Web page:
The number of adults struggling with obesity is on the rise. Adults who are obese are at an increased risk of heart disease and stroke, diabetes, high blood pressure, certain types of cancer, and other complications. They are also more likely to die prematurely. There are lifestyle changes that can help treat obesity, but they can be difficult to comply with in the long term. Activity trackers are wearable devices that can provide you with information about lifestyle changes by monitoring and tracking fitness-related data, such as distance walked or run and calories consumed.
Researchers wanted to investigate what impact wearable devices may have in weight loss. The study, published in The Journal of the American Medical Association, found that adding an activity tracker to behavioral weight-loss intervention may not lead to more weight loss over standard behavioral weight loss approaches.
The randomized controlled trial included 471 participants with a body mass index (BMI) of 25 (overweight) to less than 40 (obese). 77% of the participants were women. All participants were placed on a low-calorie diet, prescribed increases in physical activity, and had group counseling sessions. At 6 months, 237 participants were randomized to behavioral weight-loss intervention plus a wearable web-based activity tracker and 233 were randomized to behavioral weight loss intervention alone for 24 months. The behavioral weight loss intervention group also kept diaries documenting activity. All participants had monthly sessions with telephone counseling, text messages, and access to weight loss materials and tips on a trial website for months. Their weight was measured over 24 months at 6-month intervals. Secondary outcomes included body composition, fitness, physical activity, and dietary intake.
At 24 months, participants randomized to the wearable device and accompanying web interface group lost 7.7 pounds (3.5 kg) compared to those in the conventional intervention group, who lost 13 pounds (5.9 kg). Both groups had improved body composition, fitness, physical activity, and dietary intake.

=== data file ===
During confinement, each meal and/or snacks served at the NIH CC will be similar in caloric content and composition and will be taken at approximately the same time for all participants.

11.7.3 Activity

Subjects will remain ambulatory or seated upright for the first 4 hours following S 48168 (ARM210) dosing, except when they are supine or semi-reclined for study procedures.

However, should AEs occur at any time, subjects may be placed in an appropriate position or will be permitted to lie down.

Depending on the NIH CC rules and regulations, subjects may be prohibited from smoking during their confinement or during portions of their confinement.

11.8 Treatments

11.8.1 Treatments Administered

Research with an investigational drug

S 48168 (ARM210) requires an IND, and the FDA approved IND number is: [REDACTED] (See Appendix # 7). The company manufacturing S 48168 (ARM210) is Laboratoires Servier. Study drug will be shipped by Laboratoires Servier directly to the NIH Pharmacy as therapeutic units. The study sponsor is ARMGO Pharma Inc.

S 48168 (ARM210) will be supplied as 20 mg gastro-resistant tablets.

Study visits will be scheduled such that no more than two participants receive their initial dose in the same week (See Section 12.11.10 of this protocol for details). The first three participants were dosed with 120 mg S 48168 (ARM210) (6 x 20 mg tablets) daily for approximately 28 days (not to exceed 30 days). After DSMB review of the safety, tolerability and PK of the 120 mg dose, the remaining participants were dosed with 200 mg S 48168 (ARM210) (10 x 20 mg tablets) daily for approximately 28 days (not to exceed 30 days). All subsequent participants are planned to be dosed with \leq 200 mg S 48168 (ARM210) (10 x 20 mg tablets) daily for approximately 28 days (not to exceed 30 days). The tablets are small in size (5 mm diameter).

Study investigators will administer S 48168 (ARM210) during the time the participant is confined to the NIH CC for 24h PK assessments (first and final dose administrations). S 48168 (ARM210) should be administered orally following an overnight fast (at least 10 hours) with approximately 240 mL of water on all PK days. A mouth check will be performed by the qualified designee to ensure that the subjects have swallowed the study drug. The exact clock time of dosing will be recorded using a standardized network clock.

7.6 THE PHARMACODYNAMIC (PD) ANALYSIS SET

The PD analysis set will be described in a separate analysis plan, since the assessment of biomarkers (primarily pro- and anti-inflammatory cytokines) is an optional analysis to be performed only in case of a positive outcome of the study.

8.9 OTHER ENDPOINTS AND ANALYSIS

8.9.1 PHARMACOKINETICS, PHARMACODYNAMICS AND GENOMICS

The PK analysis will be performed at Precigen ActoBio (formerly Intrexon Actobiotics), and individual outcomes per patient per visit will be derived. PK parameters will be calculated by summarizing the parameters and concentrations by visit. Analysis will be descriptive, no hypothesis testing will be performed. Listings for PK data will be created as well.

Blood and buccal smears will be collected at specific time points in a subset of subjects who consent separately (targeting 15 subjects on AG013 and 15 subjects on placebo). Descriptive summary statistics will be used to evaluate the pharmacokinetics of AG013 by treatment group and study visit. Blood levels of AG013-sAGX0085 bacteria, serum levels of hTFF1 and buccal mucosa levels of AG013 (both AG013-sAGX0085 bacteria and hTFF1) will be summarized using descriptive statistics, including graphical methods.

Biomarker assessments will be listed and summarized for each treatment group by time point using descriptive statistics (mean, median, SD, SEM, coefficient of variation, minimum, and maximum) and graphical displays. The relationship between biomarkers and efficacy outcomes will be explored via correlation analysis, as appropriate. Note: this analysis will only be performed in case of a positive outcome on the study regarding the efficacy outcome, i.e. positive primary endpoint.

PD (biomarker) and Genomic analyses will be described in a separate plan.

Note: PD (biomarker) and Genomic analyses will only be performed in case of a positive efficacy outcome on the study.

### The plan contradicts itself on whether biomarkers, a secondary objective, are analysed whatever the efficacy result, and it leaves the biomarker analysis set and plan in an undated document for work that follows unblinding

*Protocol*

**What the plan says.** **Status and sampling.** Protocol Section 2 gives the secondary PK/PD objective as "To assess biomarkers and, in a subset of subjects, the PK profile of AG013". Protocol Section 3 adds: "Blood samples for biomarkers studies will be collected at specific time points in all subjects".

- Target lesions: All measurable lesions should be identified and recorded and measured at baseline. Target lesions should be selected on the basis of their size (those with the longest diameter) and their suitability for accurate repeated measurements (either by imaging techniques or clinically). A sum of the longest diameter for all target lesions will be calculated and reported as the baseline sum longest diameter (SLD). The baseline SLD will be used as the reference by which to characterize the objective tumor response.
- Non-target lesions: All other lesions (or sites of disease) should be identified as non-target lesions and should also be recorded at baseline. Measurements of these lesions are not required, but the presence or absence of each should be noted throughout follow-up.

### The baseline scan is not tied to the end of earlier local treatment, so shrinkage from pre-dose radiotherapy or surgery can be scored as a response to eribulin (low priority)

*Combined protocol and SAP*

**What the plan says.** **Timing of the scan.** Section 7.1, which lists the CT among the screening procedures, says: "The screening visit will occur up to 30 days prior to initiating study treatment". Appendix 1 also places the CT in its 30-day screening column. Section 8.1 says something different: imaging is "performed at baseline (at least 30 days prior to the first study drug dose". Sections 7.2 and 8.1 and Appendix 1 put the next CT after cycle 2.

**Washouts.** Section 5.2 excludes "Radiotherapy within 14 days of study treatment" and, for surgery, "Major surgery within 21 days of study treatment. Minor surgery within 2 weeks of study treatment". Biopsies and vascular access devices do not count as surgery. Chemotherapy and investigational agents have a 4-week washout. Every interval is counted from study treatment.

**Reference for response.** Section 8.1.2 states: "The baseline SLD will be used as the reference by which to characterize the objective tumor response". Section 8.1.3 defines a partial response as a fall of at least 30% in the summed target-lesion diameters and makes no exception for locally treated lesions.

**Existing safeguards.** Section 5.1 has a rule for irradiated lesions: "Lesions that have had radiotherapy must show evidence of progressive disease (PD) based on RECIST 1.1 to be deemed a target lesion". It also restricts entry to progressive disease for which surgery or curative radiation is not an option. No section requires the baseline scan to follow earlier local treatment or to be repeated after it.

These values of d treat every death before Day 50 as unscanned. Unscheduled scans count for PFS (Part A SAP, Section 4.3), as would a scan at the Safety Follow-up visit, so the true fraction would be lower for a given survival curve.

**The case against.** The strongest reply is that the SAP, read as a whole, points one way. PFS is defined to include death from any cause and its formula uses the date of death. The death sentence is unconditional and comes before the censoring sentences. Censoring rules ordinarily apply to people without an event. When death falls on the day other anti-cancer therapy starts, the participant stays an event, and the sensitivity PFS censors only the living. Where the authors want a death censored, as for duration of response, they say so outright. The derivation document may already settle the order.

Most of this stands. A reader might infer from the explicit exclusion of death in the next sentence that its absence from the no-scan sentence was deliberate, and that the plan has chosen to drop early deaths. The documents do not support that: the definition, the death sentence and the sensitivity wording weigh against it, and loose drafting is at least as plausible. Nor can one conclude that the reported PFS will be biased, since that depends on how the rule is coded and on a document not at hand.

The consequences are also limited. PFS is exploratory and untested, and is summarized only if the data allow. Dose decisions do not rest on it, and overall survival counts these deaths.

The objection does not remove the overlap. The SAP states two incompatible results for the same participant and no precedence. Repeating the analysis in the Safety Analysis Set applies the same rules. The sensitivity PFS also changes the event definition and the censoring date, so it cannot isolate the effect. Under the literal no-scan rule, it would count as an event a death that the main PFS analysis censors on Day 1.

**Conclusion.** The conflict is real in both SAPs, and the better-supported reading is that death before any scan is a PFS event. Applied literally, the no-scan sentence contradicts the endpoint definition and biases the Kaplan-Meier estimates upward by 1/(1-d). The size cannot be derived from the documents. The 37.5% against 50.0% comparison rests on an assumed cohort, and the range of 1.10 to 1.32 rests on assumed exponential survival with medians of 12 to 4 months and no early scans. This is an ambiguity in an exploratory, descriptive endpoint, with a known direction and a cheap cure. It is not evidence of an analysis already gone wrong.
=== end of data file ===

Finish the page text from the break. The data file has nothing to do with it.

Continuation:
A randomized trial is considered the most reliable form of research, but how the research is done will affect its reliability. In this study, the groups both had improved body composition, fitness, physical activity, and dietary intake. This calls into question the significance of the overall weight loss numbers. It is also unknown which activities participants completed. More studies will need to be done to determine if other age groups using activity trackers experience similar results and whether the weight loss can be maintained beyond 24 months.
There are many types of activity trackers with a variety of features. If you are interested in losing weight, an activity tracker may help you keep track of your progress toward your goals. Research different models to find the one that best meets your needs and the physical activities that you enjoy. Although the results of this study did not determine that activity trackers help with weight loss, an activity tracker may be a useful component to your overall fitness plan.
Centers for Disease Control and Prevention
Nutrition.gov—US Department of Agriculture
Jakicic JM, Davis KK, et al. Effect of wearable technology combined with a lifestyle intervention on long-term weight loss: the IDEA randomized clinical trial. JAMA. 2016 Sep 20;316(11):1161-1171.
Physical activity for weight loss. EBSCO DynaMed Plus website. Available at:http://www.dynamed.com/topics/dmp~AN~T316888/Physical-activity-for-weight-loss. Updated November 22, 2016. Accessed December 5, 2016.
Last reviewed November 2016 by Michael Woods, MD